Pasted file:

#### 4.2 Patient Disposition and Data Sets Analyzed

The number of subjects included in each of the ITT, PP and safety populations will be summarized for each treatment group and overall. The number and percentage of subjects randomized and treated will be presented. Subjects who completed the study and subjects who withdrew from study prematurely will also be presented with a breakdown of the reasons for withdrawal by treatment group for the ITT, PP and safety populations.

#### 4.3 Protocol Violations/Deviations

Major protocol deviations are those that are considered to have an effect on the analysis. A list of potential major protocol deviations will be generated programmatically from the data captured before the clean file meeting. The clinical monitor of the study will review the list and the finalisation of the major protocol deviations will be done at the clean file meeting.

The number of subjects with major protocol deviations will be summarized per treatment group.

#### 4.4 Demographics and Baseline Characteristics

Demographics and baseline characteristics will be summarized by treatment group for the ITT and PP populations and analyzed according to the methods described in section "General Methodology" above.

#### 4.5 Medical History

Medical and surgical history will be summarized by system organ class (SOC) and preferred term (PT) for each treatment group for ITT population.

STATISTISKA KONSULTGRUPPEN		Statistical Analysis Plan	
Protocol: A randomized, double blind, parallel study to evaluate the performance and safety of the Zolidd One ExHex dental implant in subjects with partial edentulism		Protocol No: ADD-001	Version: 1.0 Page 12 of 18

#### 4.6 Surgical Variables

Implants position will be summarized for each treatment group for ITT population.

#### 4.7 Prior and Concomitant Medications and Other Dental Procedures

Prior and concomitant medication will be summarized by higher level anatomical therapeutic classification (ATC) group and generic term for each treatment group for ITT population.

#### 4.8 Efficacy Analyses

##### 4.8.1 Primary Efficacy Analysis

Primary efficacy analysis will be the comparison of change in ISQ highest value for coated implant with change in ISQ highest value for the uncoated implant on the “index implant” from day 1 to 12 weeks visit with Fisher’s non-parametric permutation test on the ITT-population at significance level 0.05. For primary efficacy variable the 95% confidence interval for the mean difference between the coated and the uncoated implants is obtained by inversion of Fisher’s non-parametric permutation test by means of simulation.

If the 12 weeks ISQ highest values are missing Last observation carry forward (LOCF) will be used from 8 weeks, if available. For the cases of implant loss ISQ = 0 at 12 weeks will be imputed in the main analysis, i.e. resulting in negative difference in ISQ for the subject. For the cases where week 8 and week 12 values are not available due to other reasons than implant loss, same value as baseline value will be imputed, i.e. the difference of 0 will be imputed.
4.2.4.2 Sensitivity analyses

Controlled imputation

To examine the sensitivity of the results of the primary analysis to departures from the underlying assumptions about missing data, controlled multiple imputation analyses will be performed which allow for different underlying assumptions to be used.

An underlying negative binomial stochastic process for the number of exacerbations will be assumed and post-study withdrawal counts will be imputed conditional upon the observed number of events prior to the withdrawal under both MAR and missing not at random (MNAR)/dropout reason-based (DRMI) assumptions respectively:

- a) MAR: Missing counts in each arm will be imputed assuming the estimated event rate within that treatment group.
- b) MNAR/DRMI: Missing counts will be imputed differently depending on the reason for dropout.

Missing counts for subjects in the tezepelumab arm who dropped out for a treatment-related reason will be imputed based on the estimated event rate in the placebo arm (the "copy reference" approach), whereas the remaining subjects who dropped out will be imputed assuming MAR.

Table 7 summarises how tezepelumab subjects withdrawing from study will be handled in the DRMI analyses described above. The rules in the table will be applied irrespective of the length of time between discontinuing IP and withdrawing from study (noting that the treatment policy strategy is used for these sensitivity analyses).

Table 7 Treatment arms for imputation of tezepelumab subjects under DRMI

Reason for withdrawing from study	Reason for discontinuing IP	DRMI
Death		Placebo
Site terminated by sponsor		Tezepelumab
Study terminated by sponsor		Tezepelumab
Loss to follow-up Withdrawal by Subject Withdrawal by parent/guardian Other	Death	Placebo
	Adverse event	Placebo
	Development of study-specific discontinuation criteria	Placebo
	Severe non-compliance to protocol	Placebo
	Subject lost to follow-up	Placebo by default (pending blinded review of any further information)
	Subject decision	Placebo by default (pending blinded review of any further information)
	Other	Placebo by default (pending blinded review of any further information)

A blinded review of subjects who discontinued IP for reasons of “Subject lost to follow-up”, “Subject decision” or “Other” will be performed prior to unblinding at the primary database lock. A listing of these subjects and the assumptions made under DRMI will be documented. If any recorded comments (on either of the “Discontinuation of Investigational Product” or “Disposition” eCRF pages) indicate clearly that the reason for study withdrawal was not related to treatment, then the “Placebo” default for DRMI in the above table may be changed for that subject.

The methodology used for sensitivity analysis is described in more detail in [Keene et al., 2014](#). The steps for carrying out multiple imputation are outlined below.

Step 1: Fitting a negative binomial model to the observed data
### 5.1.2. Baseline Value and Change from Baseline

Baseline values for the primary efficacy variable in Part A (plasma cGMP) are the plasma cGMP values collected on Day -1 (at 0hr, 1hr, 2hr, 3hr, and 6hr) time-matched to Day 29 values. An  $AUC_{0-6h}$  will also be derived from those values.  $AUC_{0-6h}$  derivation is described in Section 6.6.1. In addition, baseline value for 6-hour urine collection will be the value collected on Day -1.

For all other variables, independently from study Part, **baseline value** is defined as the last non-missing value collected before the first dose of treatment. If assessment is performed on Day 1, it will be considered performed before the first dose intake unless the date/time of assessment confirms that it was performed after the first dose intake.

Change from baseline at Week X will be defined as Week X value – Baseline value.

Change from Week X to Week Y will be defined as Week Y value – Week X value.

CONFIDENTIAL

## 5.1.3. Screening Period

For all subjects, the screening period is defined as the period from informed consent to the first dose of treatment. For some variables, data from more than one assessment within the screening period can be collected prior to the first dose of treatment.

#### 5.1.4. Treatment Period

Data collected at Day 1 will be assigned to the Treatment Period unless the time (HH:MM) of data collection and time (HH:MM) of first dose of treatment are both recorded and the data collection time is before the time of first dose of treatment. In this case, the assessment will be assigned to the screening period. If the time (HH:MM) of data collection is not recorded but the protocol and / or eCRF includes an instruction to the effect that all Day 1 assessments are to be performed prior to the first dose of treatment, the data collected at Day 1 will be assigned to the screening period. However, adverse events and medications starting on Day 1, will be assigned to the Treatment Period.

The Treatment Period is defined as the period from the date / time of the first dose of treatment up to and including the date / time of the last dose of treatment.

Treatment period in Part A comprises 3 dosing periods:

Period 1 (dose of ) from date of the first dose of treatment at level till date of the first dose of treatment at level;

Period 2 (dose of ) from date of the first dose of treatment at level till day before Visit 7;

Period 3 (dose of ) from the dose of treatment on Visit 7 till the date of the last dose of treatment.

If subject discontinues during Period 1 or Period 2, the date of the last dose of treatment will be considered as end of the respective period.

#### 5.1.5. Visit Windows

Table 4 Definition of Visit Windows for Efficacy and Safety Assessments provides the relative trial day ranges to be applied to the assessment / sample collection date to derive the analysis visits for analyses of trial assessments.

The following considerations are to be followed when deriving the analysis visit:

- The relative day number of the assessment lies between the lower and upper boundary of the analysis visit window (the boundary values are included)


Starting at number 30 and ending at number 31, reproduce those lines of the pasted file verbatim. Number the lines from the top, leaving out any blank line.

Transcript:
Death		Placebo
Site terminated by sponsor		Tezepelumab